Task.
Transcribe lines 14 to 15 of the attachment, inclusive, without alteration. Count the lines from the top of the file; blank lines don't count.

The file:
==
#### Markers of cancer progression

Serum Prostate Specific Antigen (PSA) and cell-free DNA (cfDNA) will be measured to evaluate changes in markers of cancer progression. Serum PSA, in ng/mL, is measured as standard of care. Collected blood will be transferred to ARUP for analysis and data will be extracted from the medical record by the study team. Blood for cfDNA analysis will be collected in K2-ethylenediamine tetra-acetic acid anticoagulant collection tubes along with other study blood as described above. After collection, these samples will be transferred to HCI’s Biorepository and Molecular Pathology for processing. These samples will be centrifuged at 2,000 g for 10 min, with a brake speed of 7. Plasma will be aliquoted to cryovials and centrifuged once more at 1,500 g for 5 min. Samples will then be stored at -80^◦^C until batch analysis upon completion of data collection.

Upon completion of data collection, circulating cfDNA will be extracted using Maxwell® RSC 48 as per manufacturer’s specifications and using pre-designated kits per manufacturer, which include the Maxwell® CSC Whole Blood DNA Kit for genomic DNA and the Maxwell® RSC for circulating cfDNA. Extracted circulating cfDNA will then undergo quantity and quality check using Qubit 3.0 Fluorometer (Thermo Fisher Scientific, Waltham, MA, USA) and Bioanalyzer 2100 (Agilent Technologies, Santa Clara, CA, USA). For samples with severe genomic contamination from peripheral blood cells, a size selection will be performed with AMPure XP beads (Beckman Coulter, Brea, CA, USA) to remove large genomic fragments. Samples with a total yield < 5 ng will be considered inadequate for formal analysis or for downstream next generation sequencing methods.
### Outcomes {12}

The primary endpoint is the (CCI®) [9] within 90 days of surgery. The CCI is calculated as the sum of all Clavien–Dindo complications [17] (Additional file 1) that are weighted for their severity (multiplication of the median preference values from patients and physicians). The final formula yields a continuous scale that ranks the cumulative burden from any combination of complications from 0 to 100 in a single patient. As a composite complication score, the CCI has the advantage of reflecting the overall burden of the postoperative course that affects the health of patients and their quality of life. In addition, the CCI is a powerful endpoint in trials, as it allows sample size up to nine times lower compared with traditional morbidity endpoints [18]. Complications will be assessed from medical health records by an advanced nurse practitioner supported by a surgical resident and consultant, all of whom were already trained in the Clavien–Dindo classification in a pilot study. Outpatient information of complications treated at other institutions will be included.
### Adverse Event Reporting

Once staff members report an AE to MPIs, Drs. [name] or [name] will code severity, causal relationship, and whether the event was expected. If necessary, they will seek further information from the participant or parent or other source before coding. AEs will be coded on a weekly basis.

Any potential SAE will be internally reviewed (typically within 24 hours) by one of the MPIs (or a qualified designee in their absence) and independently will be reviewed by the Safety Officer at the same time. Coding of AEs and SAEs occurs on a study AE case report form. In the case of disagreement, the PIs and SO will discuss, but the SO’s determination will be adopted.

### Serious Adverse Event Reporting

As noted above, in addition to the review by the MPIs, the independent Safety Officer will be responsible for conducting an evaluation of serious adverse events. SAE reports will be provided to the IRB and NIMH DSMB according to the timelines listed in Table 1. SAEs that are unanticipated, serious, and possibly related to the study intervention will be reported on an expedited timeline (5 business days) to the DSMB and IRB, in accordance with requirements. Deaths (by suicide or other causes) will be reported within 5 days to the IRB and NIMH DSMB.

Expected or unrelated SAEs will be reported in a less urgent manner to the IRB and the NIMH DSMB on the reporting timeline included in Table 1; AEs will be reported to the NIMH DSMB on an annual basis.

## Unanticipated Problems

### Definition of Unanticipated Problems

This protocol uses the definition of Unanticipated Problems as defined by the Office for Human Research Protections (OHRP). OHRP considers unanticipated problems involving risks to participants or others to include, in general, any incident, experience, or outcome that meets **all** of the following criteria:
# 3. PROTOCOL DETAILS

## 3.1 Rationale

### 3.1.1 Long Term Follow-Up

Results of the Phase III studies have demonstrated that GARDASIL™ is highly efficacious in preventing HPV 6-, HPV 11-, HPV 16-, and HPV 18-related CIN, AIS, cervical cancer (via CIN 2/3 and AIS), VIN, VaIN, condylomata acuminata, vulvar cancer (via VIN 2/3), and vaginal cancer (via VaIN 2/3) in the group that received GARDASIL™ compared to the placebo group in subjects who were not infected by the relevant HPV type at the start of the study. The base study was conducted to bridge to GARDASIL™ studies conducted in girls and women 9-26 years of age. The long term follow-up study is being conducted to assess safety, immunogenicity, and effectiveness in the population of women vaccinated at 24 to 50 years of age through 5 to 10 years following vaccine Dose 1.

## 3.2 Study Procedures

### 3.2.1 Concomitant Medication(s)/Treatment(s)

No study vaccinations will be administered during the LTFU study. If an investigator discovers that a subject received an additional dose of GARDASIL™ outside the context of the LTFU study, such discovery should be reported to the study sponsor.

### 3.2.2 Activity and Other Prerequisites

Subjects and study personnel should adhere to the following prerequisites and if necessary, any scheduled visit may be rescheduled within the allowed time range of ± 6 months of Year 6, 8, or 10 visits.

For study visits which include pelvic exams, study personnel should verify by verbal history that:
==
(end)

This protocol uses the definition of Unanticipated Problems as defined by the Office for Human Research Protections (OHRP). OHRP considers unanticipated problems involving risks to participants or others to include, in general, any incident, experience, or outcome that meets **all** of the following criteria:
# 3. PROTOCOL DETAILS